In an ideal world, all children would live worry-free and have access to their basic needs: nutritious food, a good education, quality health care and a secure home. Emotionally, they all would feel safe and be loved and supported by caring adults. When all such needs are met, children have a better chance of a stable and happy adult life. But in reality, not every child is so privileged — even in the richest and most powerful nation in the world.
The U.S., in fact, has the seventh highest rate of child poverty — over 29 percent — among economically developed countries. And according to the Children’s Defense Fund, a child is abused or neglected every 47 seconds and the total costs of maltreatment per year reach $80.3 billion.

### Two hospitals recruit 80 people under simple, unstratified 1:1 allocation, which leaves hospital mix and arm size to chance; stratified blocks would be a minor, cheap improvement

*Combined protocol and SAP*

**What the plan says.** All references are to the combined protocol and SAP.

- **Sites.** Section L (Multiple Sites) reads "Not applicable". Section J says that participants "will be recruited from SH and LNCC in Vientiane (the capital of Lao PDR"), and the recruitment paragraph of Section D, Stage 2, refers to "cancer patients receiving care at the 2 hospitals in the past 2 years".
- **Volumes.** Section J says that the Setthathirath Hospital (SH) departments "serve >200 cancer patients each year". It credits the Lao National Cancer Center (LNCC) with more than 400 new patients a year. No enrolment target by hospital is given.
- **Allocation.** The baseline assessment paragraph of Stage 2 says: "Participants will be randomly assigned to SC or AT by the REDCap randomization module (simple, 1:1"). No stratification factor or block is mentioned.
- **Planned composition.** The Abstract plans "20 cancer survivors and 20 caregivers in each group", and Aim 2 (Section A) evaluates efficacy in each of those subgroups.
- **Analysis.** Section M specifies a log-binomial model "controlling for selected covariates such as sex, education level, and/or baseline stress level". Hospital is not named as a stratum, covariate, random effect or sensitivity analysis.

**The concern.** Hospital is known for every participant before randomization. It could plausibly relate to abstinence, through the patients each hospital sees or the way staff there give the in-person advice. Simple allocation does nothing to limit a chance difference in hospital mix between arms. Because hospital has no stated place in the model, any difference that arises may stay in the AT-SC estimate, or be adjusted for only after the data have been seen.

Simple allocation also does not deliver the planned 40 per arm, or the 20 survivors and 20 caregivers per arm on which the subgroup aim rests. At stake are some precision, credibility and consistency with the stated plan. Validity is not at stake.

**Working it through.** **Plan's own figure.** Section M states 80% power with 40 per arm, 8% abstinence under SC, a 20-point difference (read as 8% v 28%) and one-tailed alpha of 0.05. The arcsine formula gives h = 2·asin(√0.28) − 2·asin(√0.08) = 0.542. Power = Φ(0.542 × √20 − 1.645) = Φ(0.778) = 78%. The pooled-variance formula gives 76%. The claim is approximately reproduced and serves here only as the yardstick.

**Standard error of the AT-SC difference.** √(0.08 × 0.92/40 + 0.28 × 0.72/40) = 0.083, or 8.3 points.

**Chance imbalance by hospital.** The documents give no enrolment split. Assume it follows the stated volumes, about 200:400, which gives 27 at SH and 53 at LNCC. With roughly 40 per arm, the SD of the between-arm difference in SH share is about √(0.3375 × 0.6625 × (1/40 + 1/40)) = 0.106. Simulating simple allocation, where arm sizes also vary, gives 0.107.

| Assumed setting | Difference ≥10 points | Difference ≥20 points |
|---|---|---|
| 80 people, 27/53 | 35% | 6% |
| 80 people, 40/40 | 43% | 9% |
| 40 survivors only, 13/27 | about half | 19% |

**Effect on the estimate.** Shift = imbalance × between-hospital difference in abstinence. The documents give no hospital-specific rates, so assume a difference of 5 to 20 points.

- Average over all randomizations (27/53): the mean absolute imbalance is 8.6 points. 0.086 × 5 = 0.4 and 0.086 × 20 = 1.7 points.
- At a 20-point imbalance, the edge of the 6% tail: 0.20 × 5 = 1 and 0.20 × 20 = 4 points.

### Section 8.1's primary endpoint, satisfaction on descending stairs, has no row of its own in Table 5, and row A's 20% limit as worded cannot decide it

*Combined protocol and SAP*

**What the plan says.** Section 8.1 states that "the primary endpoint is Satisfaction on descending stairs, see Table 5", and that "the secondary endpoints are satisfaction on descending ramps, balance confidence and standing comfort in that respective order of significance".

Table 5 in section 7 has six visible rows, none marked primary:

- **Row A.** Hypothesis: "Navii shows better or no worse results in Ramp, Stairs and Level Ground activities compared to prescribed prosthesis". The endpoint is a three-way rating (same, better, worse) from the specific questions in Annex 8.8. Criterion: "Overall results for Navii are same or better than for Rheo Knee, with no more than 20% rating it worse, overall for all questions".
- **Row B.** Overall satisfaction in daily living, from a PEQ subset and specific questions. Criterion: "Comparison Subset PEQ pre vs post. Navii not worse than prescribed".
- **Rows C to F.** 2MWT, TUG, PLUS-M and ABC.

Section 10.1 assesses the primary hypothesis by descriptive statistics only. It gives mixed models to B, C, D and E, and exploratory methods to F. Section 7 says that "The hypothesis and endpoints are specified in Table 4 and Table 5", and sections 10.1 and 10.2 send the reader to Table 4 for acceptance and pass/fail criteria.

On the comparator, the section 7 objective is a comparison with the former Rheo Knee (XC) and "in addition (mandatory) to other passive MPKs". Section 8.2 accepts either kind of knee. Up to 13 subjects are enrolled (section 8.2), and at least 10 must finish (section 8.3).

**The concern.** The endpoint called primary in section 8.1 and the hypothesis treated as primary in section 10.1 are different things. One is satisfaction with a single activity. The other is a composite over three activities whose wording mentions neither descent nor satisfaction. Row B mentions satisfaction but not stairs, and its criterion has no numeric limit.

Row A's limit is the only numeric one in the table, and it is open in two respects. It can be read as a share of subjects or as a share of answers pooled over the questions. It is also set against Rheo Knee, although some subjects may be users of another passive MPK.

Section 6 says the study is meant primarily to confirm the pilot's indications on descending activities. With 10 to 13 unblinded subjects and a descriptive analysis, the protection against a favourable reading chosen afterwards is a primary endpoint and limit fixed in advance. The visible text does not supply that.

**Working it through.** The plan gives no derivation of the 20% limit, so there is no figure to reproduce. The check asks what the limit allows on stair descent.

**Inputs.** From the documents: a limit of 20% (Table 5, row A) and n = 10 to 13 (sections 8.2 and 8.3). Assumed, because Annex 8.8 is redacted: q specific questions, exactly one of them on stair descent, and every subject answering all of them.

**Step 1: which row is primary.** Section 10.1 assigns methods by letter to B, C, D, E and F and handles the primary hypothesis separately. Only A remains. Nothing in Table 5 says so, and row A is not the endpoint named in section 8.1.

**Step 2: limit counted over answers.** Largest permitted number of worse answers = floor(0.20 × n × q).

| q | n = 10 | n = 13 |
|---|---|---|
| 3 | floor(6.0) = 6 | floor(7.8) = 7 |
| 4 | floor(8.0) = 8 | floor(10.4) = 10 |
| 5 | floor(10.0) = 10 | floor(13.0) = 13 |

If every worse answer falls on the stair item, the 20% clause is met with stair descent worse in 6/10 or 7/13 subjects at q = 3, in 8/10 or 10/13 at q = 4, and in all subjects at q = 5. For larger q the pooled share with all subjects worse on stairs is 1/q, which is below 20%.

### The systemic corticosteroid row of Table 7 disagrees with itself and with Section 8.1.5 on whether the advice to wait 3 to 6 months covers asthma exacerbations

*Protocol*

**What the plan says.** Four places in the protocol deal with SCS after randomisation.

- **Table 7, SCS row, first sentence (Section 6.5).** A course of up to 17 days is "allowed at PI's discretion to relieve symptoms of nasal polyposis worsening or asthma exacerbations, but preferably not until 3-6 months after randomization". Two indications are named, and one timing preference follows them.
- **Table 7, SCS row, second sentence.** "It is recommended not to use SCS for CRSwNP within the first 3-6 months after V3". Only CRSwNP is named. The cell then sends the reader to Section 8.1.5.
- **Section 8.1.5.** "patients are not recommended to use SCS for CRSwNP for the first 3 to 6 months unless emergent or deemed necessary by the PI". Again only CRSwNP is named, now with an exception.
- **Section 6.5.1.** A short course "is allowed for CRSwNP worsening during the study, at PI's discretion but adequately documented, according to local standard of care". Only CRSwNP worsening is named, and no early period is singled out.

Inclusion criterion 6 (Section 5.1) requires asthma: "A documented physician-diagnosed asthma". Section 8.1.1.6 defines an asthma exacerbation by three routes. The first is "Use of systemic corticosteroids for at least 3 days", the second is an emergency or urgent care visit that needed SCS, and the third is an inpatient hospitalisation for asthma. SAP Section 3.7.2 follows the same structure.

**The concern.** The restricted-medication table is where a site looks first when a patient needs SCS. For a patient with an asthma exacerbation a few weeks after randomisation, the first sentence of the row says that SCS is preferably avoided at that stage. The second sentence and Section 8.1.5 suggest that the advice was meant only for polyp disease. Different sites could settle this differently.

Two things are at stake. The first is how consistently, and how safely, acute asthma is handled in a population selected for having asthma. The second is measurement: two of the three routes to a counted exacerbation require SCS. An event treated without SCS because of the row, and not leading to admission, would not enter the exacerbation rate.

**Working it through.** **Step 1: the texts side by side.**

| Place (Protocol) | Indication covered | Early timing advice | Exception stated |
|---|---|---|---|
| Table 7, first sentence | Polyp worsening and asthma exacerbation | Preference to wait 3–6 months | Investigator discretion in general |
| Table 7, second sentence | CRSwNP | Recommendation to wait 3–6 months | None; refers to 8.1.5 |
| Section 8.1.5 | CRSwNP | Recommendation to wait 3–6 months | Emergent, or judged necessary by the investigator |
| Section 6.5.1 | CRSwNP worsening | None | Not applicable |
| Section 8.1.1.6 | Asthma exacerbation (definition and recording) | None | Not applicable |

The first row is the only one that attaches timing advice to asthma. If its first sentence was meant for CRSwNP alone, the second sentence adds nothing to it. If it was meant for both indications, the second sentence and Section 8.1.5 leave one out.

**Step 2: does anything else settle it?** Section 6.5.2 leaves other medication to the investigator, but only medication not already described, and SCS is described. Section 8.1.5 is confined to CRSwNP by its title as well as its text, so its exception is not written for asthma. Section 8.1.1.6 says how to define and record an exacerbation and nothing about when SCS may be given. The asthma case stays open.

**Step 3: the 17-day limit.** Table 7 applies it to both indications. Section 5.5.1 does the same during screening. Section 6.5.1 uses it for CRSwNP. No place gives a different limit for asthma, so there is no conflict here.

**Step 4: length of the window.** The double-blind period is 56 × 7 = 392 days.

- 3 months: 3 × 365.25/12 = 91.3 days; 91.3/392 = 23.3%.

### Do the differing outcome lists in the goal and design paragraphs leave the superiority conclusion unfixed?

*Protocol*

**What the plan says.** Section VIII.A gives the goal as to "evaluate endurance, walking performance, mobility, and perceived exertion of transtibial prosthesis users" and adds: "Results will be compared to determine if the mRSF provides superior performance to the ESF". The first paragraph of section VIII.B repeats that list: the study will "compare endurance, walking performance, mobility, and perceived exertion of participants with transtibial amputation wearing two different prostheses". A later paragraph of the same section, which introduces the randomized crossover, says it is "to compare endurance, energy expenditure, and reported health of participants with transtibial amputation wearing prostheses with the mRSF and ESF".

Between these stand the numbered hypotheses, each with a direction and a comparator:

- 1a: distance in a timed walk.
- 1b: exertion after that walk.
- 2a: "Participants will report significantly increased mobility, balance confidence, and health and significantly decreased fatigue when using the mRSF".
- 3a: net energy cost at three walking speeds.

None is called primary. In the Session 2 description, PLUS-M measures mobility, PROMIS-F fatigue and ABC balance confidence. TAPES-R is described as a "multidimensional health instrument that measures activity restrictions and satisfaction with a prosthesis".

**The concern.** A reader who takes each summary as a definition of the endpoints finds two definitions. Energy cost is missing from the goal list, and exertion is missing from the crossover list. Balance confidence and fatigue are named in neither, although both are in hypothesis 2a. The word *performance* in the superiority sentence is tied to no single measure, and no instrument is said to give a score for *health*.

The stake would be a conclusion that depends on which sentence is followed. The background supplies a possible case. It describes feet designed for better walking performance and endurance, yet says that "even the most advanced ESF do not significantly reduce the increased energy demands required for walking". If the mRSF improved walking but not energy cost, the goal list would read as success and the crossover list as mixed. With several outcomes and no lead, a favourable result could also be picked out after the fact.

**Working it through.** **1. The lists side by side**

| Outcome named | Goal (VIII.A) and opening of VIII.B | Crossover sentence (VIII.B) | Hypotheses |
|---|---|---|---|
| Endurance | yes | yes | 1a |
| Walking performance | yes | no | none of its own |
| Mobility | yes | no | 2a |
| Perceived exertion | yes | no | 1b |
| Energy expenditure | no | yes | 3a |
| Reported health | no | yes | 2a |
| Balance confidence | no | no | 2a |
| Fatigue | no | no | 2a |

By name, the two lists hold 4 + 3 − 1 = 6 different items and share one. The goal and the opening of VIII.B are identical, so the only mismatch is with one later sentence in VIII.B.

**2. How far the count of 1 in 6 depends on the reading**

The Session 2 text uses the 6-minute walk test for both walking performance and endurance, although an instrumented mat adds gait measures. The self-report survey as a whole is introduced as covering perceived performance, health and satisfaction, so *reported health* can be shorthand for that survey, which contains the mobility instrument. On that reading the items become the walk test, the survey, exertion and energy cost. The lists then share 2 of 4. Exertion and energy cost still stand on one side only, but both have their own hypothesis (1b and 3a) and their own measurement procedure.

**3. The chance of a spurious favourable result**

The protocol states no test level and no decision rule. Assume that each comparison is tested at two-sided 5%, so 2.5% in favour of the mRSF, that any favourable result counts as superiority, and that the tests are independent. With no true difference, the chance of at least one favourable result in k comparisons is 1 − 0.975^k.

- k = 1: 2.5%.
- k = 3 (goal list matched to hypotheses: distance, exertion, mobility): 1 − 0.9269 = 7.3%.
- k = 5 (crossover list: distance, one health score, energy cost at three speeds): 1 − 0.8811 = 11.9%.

To determine where children are most disadvantaged, WalletHub compared the 50 states and the District of Columbia across 26 key indicators of neediness. Our data set ranges from share of children in households with below-poverty income to child food-insecurity rate to share of maltreated children.
Welfare of Children in Arizona (1=Most Underpriveleged; 25=Avg.):
- 11th in percentage of Children in Households with Below-Poverty Income
- 8th in Child Food-Insecurity Rate
- 4th in percentage of Uninsured Children
- 8th in percentage of Children in Foster Care
- 12th in percentage of Children in Single-Parent Families
- 16th in Child & Youth Homeless Rate
Read the full report here.